Under crystal blue skies and puffy clouds, with a soft wind that whooshed bicyclists along, about 9,300 pedal pushers raised $10 million (and counting) in the 35th BP MS150 charity bike ride from Houston to Austin last weekend. The BP MS150 is annually the National Multiple Sclerosis Society’s biggest fundraising event of the year and the most profitable two-day charity ride in the world.
Officials say the ride will reach its 2019 goal of $13.5 million by July 31 when all the loose change is counted and soda deposit bottles are returned. Each rider must pledge at least $400 in donations to join the two-wheel posse. The ride has raised more than $277 million since its inaugural event in 1985. BP took over as the sponsor in 2001. There were riders from 249 cities in Texas and 43 states and 11 countries this year.
The BP MS150 attracts experienced, serious riders, who go on 100-mile weekend rides for fun. (That’s them in Spandex shorts and tight colorful shirts and bikes that cost more than their first car.) There are casual bike riders, like me, who pedal to the supermarket on Pee-Wee Herman bikes. We rally once a year for the BP MS150, live to tell about it, and walk like drunks because of chafing for about a week.
A hands-on road warrior
Then there is Douglas Dillard, chief financial officer for DC Partners, a company that builds large scale real estate projects in Texas. Dillard was born with spastic diplegia, a form of cerebral palsy that affects his lower extremities.
He uses his arms to propel a handcycle every inch of the way from Houston to Austin, up and over steep hills that reduce many riders to tears and profanity.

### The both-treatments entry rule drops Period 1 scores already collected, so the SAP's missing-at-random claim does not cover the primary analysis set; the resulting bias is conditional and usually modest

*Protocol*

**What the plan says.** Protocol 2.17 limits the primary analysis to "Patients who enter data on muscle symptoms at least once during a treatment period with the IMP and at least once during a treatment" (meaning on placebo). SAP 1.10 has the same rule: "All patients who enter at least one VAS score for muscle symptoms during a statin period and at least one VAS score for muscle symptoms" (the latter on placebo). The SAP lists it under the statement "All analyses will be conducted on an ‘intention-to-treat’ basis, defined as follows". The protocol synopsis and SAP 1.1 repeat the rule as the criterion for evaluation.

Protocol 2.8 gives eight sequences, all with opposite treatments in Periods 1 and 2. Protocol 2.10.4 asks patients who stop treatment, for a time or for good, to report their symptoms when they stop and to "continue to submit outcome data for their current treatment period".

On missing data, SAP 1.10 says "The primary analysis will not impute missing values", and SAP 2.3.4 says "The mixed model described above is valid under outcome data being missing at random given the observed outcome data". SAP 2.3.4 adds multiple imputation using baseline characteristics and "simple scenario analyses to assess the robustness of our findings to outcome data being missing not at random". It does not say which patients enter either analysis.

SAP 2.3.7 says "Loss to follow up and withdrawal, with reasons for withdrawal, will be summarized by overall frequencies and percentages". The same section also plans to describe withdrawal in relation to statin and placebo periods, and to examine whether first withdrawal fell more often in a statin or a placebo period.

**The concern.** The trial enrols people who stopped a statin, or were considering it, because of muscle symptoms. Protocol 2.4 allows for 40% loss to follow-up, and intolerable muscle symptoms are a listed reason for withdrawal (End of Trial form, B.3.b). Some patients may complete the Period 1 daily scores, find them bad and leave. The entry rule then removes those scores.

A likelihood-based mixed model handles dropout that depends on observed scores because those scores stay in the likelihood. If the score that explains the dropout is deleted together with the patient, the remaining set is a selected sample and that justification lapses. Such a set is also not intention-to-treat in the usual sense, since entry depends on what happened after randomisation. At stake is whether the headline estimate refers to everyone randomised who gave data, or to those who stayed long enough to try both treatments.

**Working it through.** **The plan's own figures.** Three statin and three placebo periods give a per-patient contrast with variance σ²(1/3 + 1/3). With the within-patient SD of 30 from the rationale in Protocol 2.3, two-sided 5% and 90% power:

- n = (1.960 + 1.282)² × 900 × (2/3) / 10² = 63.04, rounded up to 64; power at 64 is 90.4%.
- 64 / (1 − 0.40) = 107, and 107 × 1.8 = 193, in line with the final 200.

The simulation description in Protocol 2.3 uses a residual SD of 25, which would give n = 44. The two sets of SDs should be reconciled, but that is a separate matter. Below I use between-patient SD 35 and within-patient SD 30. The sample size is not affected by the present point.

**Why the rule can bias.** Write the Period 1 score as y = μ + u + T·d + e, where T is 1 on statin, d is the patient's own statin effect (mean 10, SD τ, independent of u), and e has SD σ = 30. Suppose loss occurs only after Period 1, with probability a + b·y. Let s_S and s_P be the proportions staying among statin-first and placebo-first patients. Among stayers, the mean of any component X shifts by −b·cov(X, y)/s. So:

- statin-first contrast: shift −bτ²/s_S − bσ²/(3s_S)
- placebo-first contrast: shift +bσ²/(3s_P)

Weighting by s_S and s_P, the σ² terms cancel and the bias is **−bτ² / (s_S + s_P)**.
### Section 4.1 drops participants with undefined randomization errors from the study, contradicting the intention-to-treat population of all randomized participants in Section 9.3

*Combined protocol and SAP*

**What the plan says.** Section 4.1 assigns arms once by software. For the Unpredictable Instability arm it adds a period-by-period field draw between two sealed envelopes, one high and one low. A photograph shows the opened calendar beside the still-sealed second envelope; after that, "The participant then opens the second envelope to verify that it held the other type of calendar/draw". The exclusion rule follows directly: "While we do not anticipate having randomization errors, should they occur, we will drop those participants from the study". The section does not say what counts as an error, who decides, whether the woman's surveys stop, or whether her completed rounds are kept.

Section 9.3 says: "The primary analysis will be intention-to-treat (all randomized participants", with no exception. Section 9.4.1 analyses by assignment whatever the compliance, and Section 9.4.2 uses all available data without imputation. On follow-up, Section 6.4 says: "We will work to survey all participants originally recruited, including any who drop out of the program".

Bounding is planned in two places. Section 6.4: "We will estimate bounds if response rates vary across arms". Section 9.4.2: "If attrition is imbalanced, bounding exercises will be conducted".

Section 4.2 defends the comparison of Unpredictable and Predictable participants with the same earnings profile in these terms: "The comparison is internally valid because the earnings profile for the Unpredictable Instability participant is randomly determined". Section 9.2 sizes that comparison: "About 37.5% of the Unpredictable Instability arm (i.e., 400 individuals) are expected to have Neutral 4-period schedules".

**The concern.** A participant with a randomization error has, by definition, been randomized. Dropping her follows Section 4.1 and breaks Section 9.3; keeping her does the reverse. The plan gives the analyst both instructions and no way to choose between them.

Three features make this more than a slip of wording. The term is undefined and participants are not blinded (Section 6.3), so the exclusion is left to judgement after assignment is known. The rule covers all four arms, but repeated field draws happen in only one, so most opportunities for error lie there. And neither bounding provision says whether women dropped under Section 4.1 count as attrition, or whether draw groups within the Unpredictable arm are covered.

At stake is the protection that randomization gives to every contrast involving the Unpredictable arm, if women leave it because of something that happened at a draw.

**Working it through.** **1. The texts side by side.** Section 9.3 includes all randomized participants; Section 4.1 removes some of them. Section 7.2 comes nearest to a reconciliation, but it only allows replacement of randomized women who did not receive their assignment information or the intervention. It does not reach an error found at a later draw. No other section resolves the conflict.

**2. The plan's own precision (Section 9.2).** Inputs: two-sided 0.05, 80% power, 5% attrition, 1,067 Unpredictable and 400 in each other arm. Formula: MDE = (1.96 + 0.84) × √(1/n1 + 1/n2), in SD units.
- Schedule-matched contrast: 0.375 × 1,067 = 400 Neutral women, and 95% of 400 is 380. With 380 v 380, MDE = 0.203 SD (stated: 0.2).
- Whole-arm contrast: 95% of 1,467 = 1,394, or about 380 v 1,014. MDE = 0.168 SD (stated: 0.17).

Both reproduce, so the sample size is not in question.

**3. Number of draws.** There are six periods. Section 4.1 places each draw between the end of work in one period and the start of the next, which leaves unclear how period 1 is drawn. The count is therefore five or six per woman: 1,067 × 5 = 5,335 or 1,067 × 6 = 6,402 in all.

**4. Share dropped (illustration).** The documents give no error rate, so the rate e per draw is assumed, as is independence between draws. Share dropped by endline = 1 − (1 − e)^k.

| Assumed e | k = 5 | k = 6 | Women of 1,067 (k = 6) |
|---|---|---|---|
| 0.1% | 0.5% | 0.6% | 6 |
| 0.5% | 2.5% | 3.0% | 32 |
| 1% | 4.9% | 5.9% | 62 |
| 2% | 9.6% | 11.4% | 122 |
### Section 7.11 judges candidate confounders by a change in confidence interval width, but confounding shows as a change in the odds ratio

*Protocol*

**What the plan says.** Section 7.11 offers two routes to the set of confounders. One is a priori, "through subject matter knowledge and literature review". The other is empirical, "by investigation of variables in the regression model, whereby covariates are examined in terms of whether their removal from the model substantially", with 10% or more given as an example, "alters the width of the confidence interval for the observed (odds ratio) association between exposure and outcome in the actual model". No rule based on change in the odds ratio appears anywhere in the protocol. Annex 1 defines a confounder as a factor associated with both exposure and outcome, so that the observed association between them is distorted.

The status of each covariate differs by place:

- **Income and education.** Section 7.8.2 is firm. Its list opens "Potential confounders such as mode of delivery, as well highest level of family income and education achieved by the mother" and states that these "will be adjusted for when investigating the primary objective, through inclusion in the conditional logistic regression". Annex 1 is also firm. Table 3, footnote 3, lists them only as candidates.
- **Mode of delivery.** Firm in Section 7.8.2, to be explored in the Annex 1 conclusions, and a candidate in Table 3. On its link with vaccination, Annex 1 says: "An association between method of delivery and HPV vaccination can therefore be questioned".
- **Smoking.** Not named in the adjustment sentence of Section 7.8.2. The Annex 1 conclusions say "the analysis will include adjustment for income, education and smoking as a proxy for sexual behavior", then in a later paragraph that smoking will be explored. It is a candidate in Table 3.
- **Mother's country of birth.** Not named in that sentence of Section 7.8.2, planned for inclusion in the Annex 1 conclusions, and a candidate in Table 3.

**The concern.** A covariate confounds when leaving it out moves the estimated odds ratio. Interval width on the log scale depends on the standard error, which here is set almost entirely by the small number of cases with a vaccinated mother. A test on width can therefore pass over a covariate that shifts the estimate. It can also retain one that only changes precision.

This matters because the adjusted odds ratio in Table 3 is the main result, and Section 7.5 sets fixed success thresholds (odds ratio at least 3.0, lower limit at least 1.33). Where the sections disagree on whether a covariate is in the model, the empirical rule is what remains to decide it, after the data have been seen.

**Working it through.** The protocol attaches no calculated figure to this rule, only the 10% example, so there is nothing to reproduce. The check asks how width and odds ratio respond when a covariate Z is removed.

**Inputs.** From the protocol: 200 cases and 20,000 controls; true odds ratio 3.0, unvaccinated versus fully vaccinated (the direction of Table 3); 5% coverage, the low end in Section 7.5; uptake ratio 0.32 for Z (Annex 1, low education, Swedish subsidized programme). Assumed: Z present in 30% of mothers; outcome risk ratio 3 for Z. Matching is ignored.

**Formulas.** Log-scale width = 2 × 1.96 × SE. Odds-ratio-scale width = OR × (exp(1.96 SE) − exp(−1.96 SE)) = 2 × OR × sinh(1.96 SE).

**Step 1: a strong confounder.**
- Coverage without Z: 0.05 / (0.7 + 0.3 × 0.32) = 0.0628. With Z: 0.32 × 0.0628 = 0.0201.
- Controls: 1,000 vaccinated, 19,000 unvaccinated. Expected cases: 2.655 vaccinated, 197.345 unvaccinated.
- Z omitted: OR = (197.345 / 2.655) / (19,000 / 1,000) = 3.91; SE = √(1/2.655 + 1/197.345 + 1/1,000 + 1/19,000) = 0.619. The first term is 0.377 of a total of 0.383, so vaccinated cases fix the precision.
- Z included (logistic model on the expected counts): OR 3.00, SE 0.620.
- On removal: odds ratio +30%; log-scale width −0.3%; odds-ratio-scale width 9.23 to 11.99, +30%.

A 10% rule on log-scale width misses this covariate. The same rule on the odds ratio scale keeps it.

Dillard, 40, cannot use his legs to pedal a regular bicycle. So he has a special bike with pedals in front of his belly that he cranks with his arms and core muscles. He is strong. He gets up everyday at 4 am to work out with weights and core intensive activity.
“This was my third BP MS150,” he says. “It’s very emotional for me. It may take me 35 minutes to climb a big hill that makes a lot of riders get off their bikes and walk up the hill. But I power through it. I will keep doing the ride as long as my arms and shoulders hold out.”
Dillard rode Day 1 of the BP MS150 with two other handcyclists: Rick Weisbrod, an Army vet who lost a leg in service, and Adessa Ellis, who was injured in a car accident and entered her first BP MS150 on a handcycle this year. Before her accident, Ellis, a former triathlete, had completed four BP MS150 on a regular bicycle.
Unfortunately, Weisbrod blew out his shoulder and Ellis had mechanical problems on Saturday, so Dillard had to complete the ride by himself on Sunday.
Like 1,000 pushups for eight hours — straight
Dillard says riding 80 miles a day and climbing hills on a handcycle is equal to doing 1,000 pushups an hour for eight hours. If the road is flat, he can scoot along at 14-15 mph. He grunts his way up hills at 3-5 mph.
“It’s not as much a strength issue as an endurance challenge. By the end of each day of the BP MS150, my arms and shoulders are burning. Every drop of my energy is spent. But I will not stop,” he says.
Fellow riders, thousands of them, help Dillard keep his spirits up.
“I’m going kind of slow, so I get passed by everybody. They mostly say, ‘You’re a beast’ or ‘you’re doing great’ or ‘keep it up.’ They encourage me to keep going,” he says. “I keep going.”